Heaven knows, (Obama) will need all the intelligence and range of viewpoints he can muster to cope with the toxic legacy he inherits from the 43rd president: the mounting turmoil in Afghanistan, the dangerous, simmering cauldron in Iraq; an America cordially loathed by at least half the world; an impending global economic catastrophe, triggered by the lunatic improvidence of deregulated Wall Street. Not since Lincoln and Roosevelt has an incoming president been landed with an America in such desperate need of rehabilitation and repair, and it was no surprise that, in his Chicago victory speech on Tuesday, Obama conjured the ghosts of those two presidents.
On Tuesday, there was a strong echo of Roosevelt's first inaugural speech when Obama said, "I will always be honest with you about the challenges we face. I will listen to you, especially when we disagree."
After eight years of an administration whose hallmarks have been secrecy, dishonesty, and a refusal to listen to any voice outside its own inner circle, this promise of candour and conversation was probably the most important policy statement that he could make as president-elect.
The best thing about living in the United States since Tuesday has been the gilt-edged assurance that, somewhere out there, very smart people are thinking and talking in a serious conversation from which narrow ideologues have been rigorously excluded.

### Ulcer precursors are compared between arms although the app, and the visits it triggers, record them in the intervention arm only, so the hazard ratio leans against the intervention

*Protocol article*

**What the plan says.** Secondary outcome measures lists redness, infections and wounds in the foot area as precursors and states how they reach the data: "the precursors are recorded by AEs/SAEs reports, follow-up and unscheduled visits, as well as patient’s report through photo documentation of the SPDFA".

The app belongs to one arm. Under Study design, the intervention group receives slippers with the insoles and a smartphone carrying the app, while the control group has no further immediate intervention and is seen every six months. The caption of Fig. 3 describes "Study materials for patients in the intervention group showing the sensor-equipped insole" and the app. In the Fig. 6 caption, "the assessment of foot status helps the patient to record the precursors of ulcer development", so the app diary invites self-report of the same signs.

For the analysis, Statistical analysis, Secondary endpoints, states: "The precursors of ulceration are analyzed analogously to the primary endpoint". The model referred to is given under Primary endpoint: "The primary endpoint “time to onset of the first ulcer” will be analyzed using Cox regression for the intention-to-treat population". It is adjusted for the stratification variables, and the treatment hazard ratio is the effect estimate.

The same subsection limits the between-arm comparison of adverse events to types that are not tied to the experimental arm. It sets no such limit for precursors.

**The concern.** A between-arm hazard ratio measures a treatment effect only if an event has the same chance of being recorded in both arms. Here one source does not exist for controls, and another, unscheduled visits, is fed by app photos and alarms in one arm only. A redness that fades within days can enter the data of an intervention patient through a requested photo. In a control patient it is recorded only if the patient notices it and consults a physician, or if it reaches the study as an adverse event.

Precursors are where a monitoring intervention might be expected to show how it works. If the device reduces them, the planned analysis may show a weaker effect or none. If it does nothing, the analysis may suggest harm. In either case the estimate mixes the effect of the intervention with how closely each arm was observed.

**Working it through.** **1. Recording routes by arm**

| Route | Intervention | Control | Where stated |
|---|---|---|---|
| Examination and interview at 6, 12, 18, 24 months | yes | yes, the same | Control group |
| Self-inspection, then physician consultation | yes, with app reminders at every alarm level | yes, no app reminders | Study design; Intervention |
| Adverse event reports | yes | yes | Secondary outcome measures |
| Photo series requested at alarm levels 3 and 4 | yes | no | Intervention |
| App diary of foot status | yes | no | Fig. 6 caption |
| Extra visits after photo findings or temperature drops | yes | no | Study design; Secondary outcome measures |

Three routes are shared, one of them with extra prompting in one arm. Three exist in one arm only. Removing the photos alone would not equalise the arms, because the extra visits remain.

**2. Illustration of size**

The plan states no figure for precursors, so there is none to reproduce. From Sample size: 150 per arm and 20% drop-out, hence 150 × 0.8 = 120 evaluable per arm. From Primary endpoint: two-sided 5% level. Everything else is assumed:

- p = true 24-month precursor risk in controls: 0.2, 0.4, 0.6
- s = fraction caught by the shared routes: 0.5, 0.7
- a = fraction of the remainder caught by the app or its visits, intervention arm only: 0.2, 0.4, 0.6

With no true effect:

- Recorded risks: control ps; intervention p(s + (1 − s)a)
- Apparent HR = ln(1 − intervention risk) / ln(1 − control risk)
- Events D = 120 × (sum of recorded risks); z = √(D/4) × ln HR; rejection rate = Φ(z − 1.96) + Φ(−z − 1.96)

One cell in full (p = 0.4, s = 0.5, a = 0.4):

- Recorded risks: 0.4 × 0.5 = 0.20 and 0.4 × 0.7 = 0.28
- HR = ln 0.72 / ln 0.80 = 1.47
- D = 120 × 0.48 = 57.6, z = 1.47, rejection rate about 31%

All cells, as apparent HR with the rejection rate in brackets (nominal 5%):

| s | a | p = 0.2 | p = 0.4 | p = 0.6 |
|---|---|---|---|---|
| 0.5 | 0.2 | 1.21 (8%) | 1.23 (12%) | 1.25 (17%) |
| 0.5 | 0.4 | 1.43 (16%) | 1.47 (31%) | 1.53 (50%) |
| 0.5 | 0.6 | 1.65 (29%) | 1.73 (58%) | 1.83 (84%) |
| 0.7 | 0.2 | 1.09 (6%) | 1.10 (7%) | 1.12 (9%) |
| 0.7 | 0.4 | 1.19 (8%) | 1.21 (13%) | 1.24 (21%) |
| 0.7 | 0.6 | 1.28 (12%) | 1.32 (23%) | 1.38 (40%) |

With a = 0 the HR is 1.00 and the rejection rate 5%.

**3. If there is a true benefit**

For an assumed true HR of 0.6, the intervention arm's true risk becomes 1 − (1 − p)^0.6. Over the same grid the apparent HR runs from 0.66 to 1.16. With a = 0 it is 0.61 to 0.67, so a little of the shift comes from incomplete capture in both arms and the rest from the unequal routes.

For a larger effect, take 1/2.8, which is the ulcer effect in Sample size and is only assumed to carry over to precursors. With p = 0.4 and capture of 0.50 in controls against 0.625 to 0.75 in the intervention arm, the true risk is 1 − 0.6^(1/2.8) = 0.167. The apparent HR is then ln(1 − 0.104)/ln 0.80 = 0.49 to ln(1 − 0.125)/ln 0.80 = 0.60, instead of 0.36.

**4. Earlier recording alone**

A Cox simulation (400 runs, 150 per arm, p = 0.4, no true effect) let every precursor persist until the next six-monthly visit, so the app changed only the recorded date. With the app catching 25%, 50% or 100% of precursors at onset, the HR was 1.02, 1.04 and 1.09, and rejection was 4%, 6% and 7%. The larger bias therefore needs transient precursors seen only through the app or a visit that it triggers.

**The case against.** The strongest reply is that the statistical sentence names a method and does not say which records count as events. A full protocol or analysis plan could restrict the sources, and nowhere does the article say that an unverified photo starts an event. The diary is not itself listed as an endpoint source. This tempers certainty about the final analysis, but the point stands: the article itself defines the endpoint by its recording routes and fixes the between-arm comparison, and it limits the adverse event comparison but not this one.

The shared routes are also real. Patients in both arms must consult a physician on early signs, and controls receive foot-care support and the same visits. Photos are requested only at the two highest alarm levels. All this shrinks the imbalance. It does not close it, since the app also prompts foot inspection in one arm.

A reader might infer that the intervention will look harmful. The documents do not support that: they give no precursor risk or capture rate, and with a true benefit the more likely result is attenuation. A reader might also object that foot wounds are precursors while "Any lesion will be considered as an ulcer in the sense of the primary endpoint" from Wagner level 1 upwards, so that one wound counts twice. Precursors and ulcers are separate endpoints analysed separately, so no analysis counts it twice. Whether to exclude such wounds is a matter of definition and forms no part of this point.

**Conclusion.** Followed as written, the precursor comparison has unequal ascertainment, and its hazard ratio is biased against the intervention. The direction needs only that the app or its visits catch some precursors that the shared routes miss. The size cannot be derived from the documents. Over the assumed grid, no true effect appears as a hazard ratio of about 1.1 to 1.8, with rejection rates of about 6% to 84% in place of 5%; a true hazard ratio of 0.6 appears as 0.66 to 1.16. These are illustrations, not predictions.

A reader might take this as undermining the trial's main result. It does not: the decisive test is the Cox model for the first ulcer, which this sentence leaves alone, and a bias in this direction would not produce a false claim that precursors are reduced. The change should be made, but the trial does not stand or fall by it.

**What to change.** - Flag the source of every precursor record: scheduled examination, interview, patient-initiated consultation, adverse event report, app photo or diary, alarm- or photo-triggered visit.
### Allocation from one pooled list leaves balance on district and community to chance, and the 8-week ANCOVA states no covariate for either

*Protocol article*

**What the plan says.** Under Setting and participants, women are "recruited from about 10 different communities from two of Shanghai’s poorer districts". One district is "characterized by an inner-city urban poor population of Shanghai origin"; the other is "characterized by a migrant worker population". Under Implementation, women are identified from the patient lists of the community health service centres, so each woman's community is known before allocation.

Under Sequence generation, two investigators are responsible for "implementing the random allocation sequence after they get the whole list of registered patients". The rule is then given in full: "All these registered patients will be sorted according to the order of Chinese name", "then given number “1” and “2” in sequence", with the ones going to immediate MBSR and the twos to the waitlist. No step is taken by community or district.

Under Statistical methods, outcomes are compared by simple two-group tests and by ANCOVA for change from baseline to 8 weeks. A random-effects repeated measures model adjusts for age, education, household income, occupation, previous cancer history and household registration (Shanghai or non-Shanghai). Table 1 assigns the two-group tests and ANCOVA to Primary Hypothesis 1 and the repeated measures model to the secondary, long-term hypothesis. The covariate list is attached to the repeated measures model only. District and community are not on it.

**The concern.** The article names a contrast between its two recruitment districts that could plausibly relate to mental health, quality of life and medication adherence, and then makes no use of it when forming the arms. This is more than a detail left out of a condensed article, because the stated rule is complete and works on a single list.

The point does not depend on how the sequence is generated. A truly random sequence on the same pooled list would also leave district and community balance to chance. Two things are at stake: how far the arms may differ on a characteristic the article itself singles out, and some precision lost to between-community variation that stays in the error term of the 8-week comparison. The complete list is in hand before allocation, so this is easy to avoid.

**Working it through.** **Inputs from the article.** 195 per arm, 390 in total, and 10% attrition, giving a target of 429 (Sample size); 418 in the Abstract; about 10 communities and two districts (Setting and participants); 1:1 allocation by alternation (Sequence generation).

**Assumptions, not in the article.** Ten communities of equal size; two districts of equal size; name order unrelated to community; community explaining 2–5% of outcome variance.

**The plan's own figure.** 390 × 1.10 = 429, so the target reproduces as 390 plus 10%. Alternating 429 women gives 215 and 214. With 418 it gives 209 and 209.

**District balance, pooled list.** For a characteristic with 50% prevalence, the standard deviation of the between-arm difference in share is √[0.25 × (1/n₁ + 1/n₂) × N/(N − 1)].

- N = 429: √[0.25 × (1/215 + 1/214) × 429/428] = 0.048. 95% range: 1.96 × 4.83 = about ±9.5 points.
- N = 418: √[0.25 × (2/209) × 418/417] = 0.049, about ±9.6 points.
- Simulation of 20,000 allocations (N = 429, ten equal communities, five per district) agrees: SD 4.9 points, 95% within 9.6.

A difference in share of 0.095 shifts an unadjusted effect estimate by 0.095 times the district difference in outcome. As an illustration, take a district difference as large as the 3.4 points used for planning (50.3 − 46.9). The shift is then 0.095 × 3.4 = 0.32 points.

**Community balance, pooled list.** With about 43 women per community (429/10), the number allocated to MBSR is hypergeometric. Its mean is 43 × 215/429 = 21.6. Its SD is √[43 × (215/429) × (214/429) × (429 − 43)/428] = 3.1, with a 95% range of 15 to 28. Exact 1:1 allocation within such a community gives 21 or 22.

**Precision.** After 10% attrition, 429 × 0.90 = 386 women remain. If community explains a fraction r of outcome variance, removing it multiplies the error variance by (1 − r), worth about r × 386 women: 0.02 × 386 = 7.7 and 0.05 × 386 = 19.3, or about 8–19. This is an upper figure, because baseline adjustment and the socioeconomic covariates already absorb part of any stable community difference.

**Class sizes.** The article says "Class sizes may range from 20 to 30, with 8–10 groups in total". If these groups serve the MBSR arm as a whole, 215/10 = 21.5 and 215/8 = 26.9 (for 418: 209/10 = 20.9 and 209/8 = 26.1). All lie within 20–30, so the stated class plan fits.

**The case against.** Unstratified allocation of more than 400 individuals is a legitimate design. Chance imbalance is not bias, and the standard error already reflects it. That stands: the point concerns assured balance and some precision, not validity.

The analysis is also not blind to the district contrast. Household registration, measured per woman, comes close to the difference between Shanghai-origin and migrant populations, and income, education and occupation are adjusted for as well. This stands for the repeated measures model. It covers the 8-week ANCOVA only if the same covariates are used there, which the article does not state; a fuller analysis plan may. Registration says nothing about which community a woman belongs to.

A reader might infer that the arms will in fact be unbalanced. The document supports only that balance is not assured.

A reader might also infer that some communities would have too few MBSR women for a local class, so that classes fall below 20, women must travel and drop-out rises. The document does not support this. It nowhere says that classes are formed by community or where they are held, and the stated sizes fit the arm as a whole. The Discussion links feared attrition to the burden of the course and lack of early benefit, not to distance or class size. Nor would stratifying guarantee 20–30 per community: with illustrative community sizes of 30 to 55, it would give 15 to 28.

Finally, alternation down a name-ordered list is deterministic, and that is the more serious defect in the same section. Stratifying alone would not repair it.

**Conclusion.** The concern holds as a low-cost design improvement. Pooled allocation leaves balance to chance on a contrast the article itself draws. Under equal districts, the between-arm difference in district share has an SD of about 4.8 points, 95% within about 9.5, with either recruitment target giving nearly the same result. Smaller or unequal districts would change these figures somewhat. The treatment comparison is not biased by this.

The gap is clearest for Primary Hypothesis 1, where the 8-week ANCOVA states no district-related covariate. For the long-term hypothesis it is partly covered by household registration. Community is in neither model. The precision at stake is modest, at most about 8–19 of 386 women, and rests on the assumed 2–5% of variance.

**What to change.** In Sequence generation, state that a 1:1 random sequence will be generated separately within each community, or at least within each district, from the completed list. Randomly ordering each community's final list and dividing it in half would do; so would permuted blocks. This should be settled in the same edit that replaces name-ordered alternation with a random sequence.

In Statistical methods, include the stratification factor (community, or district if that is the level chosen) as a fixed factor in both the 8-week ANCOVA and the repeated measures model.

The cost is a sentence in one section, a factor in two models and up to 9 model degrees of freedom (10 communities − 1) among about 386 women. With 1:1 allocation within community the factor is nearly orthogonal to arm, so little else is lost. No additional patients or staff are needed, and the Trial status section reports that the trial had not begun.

Polly Toynbee said,
To the centre-left Obama sets a remarkable challenge, especially to the Labour government. He has changed everything: triangulation is dead; saying what you mean and meaning what you say has won the day for progressive values, with no feinting to the right. Can Gordon Brown grasp how many of the old rules Obama has broken?
Here is an American president - repeat, an American president - elected on a platform well to the left of Labour's. Obama is pledged to take 10 million of the lowest paid out of taxation, paid for by higher taxes on earners of above $250,000. Brown has never permitted even the whisper of a suggestion of taxing the rich more fairly. He never castigated the greedy in the years of plenty when they needed to hear it
Obama won the day when he said: "I think when you spread the wealth around, it's good for everybody." However often John McCain and Sarah Palin replayed the phrase, calling it socialism, the spirit of fairness resonated with voters.